PubDate: 2008-07-01
      DOI: 10.1093/humrep/den203
  • Involuntary childlessness: a neglected problem in poor-resource areas
    • Authors: Van Balen FF.
      First page: 25
      Abstract: AbstractChildlessness is analysed on the individual, the national and the international level. On the individual level five categories of consequences are described: grief and sadness; social isolation and stigma; restricted rights; religious effects and economic aspects. The first category concerns individual feelings and the others are socio-cultural effects in broad-sense. In developing countries childlessness has consequences on individual and socio-cultural level. In the West consequences are mostly restricted to individual feelings. In poor-resource areas there are limited possibilities for modern biomedical treatment. Traditional medicine, with its easy access and cultural acceptation, is a serious ‘competitor’. On the national level there are few incentives and possibilities for development of adequate infertility treatment. Though local and national authorities might be sensitive to the problem, allocation of funds is mostly determined by international agencies, which consider other issues more important. On the international level Western perceptions about the urgency of health issues are still dominant. In the Western world there is little interest and understanding in the problem of ‘barrenness among plenty’ because a focus on population growth reduction and on other problems. Also, the perception of childlessness as an individual problem, makes it difficult to change this attitude. Possibilities for change are discussed.
      PubDate: 2008-07-01
      DOI: 10.1093/humrep/den141
  • Infertility-related reproductive health knowledge and help-seeking
           behaviour in African countries
    • Authors: Dyer SJ.
      First page: 29
      Abstract: AbstractData from African countries indicate that men and women attribute infertility to traditional beliefs about health and disease as well as to biomedical causes, although appropriate knowledge of the latter is frequently lacking. Infertility is a dreaded condition and as a result help-seeking is often intense and persistent. Most of the help-seeking is undertaken by women and both traditional and modern biomedical health services are accessed. There are, however, many barriers to effective and affordable biomedical infertility care, many of which are related to poor resources and lack of infrastructure, and as a result the need for infertility treatment is often unmet. Advances in the quality of care require greater commitment to the problem of infertility in African countries, the provision of health education as an integral part of infertility management, the integration of infertility services into reproductive health care programmes and defining the role of assisted reproductive technologies in low resource settings. At the same time the importance of traditional health services in infertility management should be recognized.
      PubDate: 2008-07-01
      DOI: 10.1093/humrep/den148
  • Medical and socio-cultural aspects of infertility in the Middle East
    • Authors: Serour GI.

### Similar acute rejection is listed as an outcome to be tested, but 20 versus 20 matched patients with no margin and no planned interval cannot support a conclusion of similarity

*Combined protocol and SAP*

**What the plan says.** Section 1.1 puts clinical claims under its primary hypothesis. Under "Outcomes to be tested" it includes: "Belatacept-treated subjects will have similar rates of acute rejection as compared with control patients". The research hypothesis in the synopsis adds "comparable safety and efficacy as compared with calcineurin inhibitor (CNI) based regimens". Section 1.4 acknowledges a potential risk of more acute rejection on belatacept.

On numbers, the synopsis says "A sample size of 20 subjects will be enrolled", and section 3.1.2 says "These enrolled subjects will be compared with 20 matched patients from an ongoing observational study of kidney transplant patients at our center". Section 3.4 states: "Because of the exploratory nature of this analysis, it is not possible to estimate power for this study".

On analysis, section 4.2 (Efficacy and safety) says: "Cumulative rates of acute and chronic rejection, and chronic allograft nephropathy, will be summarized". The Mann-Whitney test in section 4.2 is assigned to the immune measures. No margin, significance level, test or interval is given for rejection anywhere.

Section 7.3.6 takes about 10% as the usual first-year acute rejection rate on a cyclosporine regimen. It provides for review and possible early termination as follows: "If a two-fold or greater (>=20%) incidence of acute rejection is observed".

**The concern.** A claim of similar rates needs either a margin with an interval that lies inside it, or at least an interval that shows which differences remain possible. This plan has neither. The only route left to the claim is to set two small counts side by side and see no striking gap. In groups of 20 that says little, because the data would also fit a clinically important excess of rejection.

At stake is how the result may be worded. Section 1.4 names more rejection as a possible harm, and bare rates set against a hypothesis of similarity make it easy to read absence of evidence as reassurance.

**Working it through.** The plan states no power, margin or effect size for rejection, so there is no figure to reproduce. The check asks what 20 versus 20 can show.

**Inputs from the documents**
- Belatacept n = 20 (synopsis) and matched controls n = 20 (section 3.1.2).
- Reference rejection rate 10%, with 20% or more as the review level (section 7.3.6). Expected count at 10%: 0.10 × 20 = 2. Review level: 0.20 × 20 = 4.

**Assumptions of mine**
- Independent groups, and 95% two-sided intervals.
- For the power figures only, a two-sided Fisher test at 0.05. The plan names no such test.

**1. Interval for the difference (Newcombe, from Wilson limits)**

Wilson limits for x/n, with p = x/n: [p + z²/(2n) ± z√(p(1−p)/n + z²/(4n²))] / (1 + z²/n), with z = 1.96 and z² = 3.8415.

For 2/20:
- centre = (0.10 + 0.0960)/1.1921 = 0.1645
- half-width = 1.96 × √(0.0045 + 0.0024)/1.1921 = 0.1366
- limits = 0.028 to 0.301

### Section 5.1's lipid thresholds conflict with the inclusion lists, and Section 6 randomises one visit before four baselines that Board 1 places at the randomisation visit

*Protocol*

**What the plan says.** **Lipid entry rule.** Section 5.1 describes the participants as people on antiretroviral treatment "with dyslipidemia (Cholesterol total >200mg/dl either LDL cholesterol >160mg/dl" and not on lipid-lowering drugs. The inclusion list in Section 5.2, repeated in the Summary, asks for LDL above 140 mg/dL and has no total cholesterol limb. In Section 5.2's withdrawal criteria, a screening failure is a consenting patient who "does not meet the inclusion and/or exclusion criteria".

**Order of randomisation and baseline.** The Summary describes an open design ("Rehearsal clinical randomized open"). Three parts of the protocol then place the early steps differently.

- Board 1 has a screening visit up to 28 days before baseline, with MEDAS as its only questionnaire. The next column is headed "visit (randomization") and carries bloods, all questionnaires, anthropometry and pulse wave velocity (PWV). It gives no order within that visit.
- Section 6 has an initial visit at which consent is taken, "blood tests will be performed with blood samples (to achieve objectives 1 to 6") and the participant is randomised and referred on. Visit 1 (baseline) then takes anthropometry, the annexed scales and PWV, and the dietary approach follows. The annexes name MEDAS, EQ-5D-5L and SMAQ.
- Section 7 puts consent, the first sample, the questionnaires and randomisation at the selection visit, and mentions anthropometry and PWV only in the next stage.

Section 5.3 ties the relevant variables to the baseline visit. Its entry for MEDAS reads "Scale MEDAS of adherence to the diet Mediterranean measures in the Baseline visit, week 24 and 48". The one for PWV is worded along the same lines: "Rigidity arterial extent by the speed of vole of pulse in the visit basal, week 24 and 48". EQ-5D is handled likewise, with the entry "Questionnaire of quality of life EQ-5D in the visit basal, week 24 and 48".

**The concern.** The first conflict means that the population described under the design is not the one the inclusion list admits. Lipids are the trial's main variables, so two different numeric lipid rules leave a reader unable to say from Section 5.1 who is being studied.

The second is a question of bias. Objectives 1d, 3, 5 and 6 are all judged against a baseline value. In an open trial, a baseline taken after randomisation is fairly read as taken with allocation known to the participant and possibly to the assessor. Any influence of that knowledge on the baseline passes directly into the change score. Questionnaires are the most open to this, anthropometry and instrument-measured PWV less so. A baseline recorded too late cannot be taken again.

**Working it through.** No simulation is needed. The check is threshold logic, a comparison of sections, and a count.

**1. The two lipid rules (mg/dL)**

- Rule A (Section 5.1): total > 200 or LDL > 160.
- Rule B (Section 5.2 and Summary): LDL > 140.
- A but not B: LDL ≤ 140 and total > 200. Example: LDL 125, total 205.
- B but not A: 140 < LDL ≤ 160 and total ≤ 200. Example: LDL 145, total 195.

First page: 34
      Abstract: AbstractThe Middle East (ME), an area rich in history and tradition with >300 million population, includes 18 heterogeneous countries concerning resources, income per capita, available healthcare services, population density, growth rate, birth rate, total fertility rate and life expectancy. There is a high prevalence of infertility in the ME because of post-partum infection, unsafe abortion, iatrogenic tubal and pelvic infertility, tuberculosis, schistosomiasis and high incidence of male factor infertility. It is argued that in the ME, the solution to the problem of infertility is its prevention, and population control should take precedence over infertility treatment. However, for a successful family planning program and adoption of small family norms, couples should be reassured that they will be helped to achieve pregnancy should they decide so. Prevention and treatment of infertility are of particular significance in ME because a woman social status, her dignity and self-esteem are closely related to her ability to have children. Also there is gender suffering of infertility in the ME. One of the stumbling blocks to acceptance of assisted reproductive technology (ART) as a line of treatment of infertility was the unacceptability to the main religious groups of the involvement of a third party in the act of procreation. Practices of ART in the ME have many common features and little differences. A mechanism had to be found to provide low-cost ART to the needy.
      PubDate: 2008-07-01
      DOI: 10.1093/humrep/den143
  • Assisted reproductive technology in Latin America: an example of regional
           cooperation and development
    • Authors: Zegers-Hochschild F; Schwarze J, Galdames V.
      First page: 42
      Abstract: AbstractBACKGROUNDSince 1990, the Latin American Registry of Assisted Reproduction covers more than 80% of the assisted reproductive technology (ART) cycles performed regionally.METHODS130 centers enter their data online, and after collection, it is analyzed and published regionally.RESULTSThis paper analyses trends in ART procedures initiated between 1990 and 2004, and babies born up to 2005. Overall, the data include 150,000 embryo transfer (ET) cycles, 33,500 deliveries and the birth of 44,978 babies. The yearly increment in initiated cycles is below other regions of the world. The economic, religious and social factors explaining this limited access to ART are discussed. Major trends include: an increase in the age of female partner undergoing treatments; a marked shift towards an increase in the use of ICSI; and a steady increase in the delivery rates per ET reaching 24.6% in IVF/ICSI cycles, and 30.7% in OD cycles. Despite a slight decrease in the mean number of ET (2.9), almost half of all births are either twins or triplets.CONCLUSIONSOur region is confronted with two main issues: limited access to those who can afford it; and a high number of embryos transferred resulting in almost 50% of babies born from multiple births.